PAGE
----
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hurt so much as the scratch of a us freedom to contemplate tire brass pin. An extended acquain- beauties of nature ;. thereby to tance of these and numbers of promote sentiments of benevoother animals of our country, lence to all. Such is the wish of would have at least the advantage

C. W. PEALE. of curing us of useless fears and Museum, June 18, 1800. llavish antipathies, and thus give

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tention to be believed, equally PHlutionilts, as well as perioda jultifiable

. ical writers, are continually com When a good natured landlady, plaining,and sometimes with tears at a country tavern, tells me she in their eyes, of an inveterate ad- is very sorry she can give me no herence to received opinions, and fresh meat for dinner: that ten of the unconquerable power of half starved teamsters called at prejudice. So fully am I con- her house for a breakfast, ate up vinced of its force, I can scarcely two quarters of lamb, a fhoulder persuade myself to publish an essay of veal, and the last pair of chickin defence of lying, notwithstand ens she had in the house ; that ing the beneficial effects of this po. there has not been the time for lite practice must be obviously ap. fix months, when she has been parent to every unprejudiced without fresh meat; though I canmind; and I should probably, at not believe three words of this this moment shrink from the talk, statement, I feel no inclination to if I did not feel myself authorized censure, because the good lady to practise on my own theory, seems sensible that such articles and absolutely disclaim every sen- ought to be at her command. timent, which this elfay contains When I hear a young lady, a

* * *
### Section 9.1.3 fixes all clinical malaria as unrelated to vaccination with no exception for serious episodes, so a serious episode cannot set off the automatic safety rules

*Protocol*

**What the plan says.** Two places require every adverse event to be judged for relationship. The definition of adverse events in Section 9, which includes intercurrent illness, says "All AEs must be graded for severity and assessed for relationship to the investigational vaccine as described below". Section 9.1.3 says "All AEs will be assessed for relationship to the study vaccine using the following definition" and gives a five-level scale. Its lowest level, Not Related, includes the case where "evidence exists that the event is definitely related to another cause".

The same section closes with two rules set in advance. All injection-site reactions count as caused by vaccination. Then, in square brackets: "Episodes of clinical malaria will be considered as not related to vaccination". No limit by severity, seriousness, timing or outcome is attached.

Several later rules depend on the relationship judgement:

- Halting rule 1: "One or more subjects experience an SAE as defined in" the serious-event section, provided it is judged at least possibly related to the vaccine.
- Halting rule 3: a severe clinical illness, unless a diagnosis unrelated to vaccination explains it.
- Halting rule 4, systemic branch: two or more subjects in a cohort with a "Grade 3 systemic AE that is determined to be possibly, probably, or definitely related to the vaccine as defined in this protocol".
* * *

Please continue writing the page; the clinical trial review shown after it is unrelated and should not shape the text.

In treating of this subject, I bout fifteen minutes after I have shall not content myself with a entered a house, come down the justification of that species of false- chamber stairs, see her smooth hood merely, usually denominat- down the long sleeves of a clean ed white lies ; an extravagant re loose gown, as the enters the room; presentation, not intended to be and then hear her say she did not credited. No one certainly of know any body was there, or she the least degree of liberality can would not have been looking censure a practice so innocent, and, quite so bad ; though I easily dił

. at the same time, fo amusing. I cern her intention to deceive, I will go farther. I will maintain, cannot but applaud it, because she there are a thousand other lies, discovers, by this artifice, a de told every day, with a fcrious in- gree of laudable ambition.